Reducing absence (and the associated costs) should be a priority for all businesses. Capturing accurate absence data and the ability to analyse, act upon and reduce absence as a result, should be on every company’s check list for their people data system. Employee Self Service offers a variety of ways to accurately capture this absence data, enabling management and HR to start reducing absence costs.
1) Enabling employees to enter their own absence records
The most accurate and efficient way to capture employee data is to allow the employees themselves to enter it into the system, this is made even easier when using SaaS delivered systems such as CIPHR, as the employee can insert absences at any time, from any location. Using employee self service enables a business to push the responsibility of the data entry onto the people concerned. Entering their own reasons for time off, the exact time they arrived or left the office, or their expected return date following absence, enables an employee to take control of their own record and ensure that it’s correct. Absence verification can subsequently be carried out by a line manager, which reinforces the visibility and accuracy of the absence, further discouraging employees from taking absences that aren’t genuine.
The more accurate the data, the more accurate data analysis results will be, aiding you directly when devising absence reduction strategies.
2) Increasing employee absence record visibility
Making absence records and history available to individuals allows the visualisation of the total number of days accrued or any pattern an employee’s absence may form. If an employee has a less than satisfactory record, where their absence is concerned, then being able to see it visually on-screen, and knowing that management and HR have the same visibility, is a very effective way of discouraging further activity. Absence patterns that may be due to environmental conditions are easier to identify, allowing the employee to act in order to reduce further episodes.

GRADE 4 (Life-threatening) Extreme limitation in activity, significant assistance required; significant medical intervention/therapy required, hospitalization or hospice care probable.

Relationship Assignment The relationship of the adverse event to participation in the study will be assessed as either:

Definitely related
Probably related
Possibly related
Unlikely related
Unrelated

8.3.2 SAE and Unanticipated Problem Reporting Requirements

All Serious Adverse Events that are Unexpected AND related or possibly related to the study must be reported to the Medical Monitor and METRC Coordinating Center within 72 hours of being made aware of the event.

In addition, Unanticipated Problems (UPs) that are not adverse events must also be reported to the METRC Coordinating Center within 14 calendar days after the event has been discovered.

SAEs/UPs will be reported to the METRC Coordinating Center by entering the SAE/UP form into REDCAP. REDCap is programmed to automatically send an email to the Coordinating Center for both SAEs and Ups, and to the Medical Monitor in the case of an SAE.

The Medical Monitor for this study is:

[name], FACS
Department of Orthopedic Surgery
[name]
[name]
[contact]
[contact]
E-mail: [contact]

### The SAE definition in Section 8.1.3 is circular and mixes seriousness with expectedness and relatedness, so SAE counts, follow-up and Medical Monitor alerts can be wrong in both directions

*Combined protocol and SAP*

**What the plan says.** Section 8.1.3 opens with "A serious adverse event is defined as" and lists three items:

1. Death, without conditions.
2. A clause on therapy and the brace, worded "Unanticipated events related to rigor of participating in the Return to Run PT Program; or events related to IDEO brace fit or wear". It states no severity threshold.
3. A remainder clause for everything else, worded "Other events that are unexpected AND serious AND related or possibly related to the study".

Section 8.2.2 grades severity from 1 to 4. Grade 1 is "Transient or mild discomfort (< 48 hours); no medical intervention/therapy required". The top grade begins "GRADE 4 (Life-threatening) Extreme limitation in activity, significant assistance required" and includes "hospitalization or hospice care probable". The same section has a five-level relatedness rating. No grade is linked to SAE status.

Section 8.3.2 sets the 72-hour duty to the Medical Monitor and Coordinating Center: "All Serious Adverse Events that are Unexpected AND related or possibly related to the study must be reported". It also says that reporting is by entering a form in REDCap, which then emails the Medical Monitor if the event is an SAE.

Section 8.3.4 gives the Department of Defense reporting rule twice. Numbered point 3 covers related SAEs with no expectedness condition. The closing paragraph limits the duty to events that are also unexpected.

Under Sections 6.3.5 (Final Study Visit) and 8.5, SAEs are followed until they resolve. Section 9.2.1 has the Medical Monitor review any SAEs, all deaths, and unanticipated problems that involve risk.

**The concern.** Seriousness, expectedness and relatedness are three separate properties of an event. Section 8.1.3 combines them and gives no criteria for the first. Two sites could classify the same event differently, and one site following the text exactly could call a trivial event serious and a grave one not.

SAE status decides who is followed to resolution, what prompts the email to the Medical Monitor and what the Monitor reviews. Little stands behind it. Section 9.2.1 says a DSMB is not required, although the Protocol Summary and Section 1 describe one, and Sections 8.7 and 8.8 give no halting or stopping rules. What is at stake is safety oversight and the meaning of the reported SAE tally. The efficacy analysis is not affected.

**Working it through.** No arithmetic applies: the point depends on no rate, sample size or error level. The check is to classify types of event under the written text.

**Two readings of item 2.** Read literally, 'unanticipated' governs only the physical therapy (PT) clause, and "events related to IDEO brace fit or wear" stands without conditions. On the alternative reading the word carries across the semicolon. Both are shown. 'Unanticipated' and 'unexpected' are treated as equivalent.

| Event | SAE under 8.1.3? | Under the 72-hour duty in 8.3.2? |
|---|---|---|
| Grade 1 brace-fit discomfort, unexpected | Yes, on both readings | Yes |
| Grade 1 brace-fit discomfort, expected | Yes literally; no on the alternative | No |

The same also works positively for those employees with a good absence record, reinforcing the fact by allowing them to see their absence history encourages them to ‘keep it up’.
3) Return to work (RTW) interviews
Return to work interviews are often used to discourage non-genuine sickness. The knowledge that there will be an interview with a manager upon their return to work will often be enough to reduce unnecessary sick days from being taken. For genuine absence, these interviews are an effective way to discuss any requirements an employee may have, and to make sure that the business is doing all it can where employee wellness and occupational health is concerned.
RTW interview’s also serve as a forum for a manager to enquire as to whether the workplace has had any influence on the employee’s health – if it did, then the reason can be addressed to eliminate further problems.
4) Online appraisals
The ability to use online appraisals within the same system as the absence data allows a manager to discuss any potential issues during the process. The knowledge of this can discourage employees from taking unnecessary absence, as it may affect the appraisal outcome. The more information about themselves that employees are able to use, the more they may wish to discuss at their appraisal. Absence patterns, environmental issues, disengagement and personal responsibilities are all potential reasons for non-genuine absence and can all be discussed at an appraisal, and any issues raised can potentially be resolved.
5) Publishing wellness initiatives
Using your self-service portal to publish notice of company initiatives is one way to promote health and wellbeing within the workforce. Sporting activities, fun days and gym memberships are just some of the ways in which you can increase employee engagement and drive down absence through the encouragement of fitness schemes and healthy lifestyle improvements.
By enabling employees to publish initiatives that they’ve devised, you’re increasing integration and collaboration within the company and allowing employees to encourage others to join them in their chosen activity, thereby increasing engagement and reducing potential future absence through avoidable illness, disengagement or unhappy employees.